Why do they long for kisses and hugs?

Many of my students last year keep on coming back to our Grade III building just to take my hand and put it on their foreheads. In Filipino, that sign of respect is what we call the act of pagmamano. When I was a student, I never did that to any of my teachers. Whenever I would pass by one, I would bow down my head and say my greeting.

As time passed by, this pagmamano essentially turned into hugs. I didn’t know how it started and why, but many of my students would hug me after a tiring day, which brushed all the exhaustion away. Of course I didn’t hug them back; it’s under Child Protection Policy that we’re not allowed to do that. However, these students were already contented by the mere fact that I allowed them to embrace me (because I could not push them away).

Yesterday was surprising though. I had this student named Kenli. His name was so attractive that I even made it as a basis for the name of my fictional character. He was one of my disruptive students at the beginning of the school last year, but at the end he even won my “Most Inquisitive” award for asking questions like “Teacher, bakit hindi nababasa yung payong? Parang tumatalbog lang yung ulan?” and “Paano nagkakaroon ng rainbow?”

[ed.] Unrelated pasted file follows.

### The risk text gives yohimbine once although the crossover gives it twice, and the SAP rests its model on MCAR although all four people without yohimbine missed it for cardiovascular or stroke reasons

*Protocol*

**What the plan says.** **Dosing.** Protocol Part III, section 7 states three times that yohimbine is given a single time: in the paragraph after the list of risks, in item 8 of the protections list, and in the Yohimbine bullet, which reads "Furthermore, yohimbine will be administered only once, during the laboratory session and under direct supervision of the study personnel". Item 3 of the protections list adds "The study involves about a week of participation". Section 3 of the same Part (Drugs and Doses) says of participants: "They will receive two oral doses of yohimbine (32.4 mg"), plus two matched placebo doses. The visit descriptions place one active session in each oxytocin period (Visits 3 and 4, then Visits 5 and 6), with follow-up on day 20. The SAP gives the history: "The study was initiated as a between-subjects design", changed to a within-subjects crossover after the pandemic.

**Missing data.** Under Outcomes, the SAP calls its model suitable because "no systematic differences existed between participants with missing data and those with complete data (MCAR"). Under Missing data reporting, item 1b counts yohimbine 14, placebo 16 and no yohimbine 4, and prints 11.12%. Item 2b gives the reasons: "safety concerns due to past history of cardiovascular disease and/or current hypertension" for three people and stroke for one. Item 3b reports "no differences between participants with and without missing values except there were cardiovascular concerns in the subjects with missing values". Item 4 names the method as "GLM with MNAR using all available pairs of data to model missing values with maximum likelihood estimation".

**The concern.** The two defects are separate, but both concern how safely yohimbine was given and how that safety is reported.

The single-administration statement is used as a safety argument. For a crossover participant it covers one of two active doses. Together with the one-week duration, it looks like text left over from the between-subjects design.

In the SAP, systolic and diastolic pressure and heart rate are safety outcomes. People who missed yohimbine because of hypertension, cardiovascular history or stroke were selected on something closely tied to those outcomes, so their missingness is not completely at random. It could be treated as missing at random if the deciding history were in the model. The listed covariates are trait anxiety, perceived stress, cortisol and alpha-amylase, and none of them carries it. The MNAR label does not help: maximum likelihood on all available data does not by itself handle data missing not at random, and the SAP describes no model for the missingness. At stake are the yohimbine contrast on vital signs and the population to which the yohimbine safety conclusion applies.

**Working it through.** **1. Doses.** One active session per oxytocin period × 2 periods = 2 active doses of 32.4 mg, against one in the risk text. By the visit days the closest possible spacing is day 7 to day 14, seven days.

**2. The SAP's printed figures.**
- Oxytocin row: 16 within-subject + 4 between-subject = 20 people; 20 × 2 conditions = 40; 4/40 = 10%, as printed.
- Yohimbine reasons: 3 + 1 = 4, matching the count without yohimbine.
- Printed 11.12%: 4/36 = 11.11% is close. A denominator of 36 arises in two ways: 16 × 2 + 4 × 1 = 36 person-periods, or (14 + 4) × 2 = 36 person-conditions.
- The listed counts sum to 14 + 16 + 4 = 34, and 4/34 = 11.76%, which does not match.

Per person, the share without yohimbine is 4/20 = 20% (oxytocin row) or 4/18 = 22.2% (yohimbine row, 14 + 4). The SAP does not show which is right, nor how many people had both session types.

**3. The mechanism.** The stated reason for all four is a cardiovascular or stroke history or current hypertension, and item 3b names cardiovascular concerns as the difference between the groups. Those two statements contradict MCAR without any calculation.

He visited me yesterday, and surprised me with a ‘boo’. When he was about to say goodbye, he stole a kiss on my cheek.

I felt teary-eyed. I missed my kids last year. They were my pride of my first experience as a public school teacher. The whole thing was like a 20-unit subject of parenting, and I could even say that I’m at least half-prepared to have my first born.

It has been a month… There are things that I wanted to let go, but they wouldn’t just let me. And I quote from Agot Isidro in GMA News TV’s Titser, “Iyan na nga bang problema sa aming mga titser. Yung nararamdaman niyo, kayong mga magulang… Yung lungkot at yung saya kapag dating sa kanila… Nararamdaman din namin.”

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